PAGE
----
Home People & Planet Corruption levels stagnate – much to overcome

Corruption levels stagnate – much to overcome

As anti-corruption efforts stagnate worldwide, human rights and democracy are also under assault

Corruption levels have remained unchanged for the last 10 years, hovering at a 43% global average, finds the most recent edition of Transparency International’s annual Corruption Perceptions Index.

According to the report, 86% of countries have failed to make little to any progress in the fight against corruption—despite making commitments on paper—demonstrating a “complacency” that has helped undermine democracies and bolster the rise of authoritarianism.

The Corruption Perceptions Index is an annual index that ranks 180 countries and territories based on their perceived levels of public sector corruption. Each country receives a score on a scale of 0 to 100—where 0 is highly corrupt and 100 is very clean—based on aggregated data from a range of sources, including interviews with business people and country experts.

The CPI is then created by ranking each country based on their comprehensive scores.

Exhibit 1: 2021 Corruption Perceptions Index

The landscape stays the same

Overall, much of the global landscape in the war against corruption has remained the same: countries in Western Europe and the European Union have the highest average scores (66 points) but more than two-thirds of countries (68%) scored below 50 points.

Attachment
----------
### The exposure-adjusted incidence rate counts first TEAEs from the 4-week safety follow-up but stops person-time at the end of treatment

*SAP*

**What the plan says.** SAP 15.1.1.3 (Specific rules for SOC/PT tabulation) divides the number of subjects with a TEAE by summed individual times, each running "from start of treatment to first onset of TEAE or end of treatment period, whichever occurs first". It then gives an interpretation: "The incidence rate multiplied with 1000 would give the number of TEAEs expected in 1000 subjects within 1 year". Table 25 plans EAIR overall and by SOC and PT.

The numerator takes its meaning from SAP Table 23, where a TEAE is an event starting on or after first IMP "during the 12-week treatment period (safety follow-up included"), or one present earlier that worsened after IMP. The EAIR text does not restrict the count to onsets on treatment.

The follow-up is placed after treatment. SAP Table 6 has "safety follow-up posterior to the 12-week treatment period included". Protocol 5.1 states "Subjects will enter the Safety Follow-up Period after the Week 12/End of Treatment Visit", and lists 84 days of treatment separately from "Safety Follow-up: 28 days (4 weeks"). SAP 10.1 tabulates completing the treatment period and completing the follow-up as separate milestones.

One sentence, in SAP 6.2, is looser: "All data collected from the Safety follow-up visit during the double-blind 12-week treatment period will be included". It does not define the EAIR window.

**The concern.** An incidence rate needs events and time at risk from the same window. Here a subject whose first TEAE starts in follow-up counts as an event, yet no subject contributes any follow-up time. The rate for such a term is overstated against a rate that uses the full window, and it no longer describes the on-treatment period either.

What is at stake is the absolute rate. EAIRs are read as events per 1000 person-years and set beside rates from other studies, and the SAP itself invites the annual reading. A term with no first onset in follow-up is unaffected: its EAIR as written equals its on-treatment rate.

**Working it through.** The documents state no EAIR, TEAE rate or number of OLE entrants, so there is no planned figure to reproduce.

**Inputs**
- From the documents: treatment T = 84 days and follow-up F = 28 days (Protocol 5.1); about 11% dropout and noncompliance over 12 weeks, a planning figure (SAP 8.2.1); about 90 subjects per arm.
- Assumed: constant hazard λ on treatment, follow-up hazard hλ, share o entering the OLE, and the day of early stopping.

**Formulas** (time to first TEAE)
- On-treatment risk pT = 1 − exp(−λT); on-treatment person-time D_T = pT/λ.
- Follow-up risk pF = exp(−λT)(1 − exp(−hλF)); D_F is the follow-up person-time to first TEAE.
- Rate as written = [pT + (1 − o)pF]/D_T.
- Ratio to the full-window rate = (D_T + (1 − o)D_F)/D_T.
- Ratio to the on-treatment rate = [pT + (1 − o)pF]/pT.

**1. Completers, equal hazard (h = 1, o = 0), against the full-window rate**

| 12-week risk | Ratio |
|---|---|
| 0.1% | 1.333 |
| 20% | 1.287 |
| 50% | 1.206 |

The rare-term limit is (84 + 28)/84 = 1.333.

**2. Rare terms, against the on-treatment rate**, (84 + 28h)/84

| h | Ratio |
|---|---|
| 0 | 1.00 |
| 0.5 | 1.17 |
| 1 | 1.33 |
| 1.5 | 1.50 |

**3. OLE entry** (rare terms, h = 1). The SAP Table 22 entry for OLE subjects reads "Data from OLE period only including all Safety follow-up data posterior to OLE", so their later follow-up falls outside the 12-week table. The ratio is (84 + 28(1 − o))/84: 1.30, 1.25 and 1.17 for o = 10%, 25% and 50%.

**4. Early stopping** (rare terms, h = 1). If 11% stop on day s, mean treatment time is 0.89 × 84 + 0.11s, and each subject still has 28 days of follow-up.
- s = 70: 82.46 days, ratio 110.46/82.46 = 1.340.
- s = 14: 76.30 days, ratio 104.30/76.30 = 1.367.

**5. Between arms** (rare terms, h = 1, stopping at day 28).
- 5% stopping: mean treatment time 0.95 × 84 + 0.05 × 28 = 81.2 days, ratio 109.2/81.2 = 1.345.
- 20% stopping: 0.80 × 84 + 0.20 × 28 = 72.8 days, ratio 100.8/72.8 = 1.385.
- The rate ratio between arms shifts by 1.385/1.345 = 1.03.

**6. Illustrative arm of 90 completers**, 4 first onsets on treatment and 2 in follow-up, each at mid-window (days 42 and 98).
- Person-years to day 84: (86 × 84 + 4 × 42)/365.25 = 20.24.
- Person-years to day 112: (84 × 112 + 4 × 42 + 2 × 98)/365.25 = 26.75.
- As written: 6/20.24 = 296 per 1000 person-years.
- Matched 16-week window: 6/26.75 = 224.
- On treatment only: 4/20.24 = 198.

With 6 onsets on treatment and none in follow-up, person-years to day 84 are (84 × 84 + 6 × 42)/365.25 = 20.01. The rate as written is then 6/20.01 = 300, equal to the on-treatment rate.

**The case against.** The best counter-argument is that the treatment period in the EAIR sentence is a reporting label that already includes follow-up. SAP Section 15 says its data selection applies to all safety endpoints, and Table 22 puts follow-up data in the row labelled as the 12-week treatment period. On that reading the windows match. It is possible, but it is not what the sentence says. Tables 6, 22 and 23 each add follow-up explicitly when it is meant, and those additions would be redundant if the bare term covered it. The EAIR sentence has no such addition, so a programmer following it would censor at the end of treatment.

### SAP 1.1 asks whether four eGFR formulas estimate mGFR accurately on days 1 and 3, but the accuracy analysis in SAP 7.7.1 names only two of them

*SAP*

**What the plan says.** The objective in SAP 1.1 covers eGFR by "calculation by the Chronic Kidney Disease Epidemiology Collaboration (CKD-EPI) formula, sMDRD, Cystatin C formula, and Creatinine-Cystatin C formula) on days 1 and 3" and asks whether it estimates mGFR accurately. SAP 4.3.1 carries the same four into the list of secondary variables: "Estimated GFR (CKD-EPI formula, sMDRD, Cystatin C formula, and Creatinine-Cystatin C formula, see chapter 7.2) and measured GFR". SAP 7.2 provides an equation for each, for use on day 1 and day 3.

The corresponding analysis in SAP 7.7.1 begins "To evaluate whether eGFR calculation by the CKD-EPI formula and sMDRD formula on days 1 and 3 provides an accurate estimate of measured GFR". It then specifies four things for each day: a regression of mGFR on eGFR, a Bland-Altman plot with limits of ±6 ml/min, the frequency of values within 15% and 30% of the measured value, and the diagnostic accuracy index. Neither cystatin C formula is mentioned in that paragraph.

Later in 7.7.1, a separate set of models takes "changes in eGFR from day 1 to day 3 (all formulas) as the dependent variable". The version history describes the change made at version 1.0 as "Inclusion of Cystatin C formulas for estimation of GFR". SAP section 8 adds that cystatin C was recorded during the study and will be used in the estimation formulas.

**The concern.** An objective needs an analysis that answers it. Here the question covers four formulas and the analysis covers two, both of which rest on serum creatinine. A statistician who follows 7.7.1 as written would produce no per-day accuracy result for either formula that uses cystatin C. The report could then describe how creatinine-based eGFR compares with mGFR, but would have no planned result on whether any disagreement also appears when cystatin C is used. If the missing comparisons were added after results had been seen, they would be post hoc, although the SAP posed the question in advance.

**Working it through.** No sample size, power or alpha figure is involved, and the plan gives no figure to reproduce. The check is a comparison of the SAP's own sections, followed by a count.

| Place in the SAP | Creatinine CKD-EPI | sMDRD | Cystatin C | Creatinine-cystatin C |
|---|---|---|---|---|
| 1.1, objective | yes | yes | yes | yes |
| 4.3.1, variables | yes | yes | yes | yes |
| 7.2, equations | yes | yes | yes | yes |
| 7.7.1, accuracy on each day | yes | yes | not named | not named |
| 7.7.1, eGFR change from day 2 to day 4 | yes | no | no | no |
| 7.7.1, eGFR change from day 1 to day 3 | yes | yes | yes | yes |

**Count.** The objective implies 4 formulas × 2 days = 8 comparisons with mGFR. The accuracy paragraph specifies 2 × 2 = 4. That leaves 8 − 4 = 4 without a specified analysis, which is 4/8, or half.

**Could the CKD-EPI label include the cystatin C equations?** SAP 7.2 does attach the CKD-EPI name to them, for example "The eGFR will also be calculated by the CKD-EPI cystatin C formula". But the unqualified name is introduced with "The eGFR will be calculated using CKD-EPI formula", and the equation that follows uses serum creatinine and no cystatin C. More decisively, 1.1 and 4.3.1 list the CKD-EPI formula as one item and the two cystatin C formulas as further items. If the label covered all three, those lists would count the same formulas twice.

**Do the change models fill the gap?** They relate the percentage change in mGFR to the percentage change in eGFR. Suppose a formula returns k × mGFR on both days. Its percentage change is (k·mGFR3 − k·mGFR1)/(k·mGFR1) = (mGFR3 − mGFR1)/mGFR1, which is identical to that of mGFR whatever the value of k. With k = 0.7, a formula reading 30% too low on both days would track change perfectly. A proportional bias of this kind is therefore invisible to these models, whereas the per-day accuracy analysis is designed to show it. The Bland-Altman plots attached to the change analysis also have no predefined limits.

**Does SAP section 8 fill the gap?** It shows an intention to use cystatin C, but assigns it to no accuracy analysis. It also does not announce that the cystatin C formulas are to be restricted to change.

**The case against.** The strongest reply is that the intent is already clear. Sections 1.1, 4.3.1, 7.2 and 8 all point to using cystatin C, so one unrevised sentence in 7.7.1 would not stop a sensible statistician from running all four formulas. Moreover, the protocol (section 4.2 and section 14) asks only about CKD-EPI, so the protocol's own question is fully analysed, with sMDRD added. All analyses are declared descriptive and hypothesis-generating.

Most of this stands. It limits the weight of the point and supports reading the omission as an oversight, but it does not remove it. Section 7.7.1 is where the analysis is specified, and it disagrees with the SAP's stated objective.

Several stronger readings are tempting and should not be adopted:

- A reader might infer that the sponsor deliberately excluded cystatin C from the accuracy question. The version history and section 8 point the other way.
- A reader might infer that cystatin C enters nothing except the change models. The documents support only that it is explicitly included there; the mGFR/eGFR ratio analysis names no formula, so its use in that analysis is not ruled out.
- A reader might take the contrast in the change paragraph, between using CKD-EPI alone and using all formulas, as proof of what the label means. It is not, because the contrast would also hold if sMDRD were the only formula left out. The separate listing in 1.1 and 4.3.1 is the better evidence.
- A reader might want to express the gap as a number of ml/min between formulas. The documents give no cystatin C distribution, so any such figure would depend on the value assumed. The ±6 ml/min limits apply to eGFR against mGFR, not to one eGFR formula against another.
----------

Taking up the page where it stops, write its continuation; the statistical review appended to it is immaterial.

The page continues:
However, corruption isn’t just at a standstill, but is actively deteriorating in several democracies, driven by the slow erosion of civil liberties. The report also notes that even countries that score highly are not exempt, and have, in some cases, become safe havens for corrupt individuals.

Exhibit 2: CPI score changes, 2012-2021

The most impressive progress has been made by Armenia, which has increased its score from 35 to 49 points over the last five years. Other significant movers include Angola (+10) and South Korea (+8).

On the other end of the spectrum, Canada has seen its score decline by 8 points since 2017, with some observers pointing to recent money laundering and tax evasion scandals as contributing to their poor showing.

Exhibit 3: Most significant five-year movers

Human rights and corruption breaches

Transparency International’s report draws a direct connection between rising levels of corruption and the decline of human rights. Since 2012, the not-for-profit has kept track as civil liberties in 90% of countries have either stagnated or declined, fuelling an environment for corruption to flourish.

“Human rights are not simply a nice-to-have in the fight against corruption,” said Delia Ferreira Rubio, the head of Transparency International. “Authoritarian approaches destroy independent checks and balances and make anti-corruption efforts dependent on the whims of an elite. Ensuring that civil society and the media can speak freely and hold power to account is the only sustainable route to a corruption-free society.”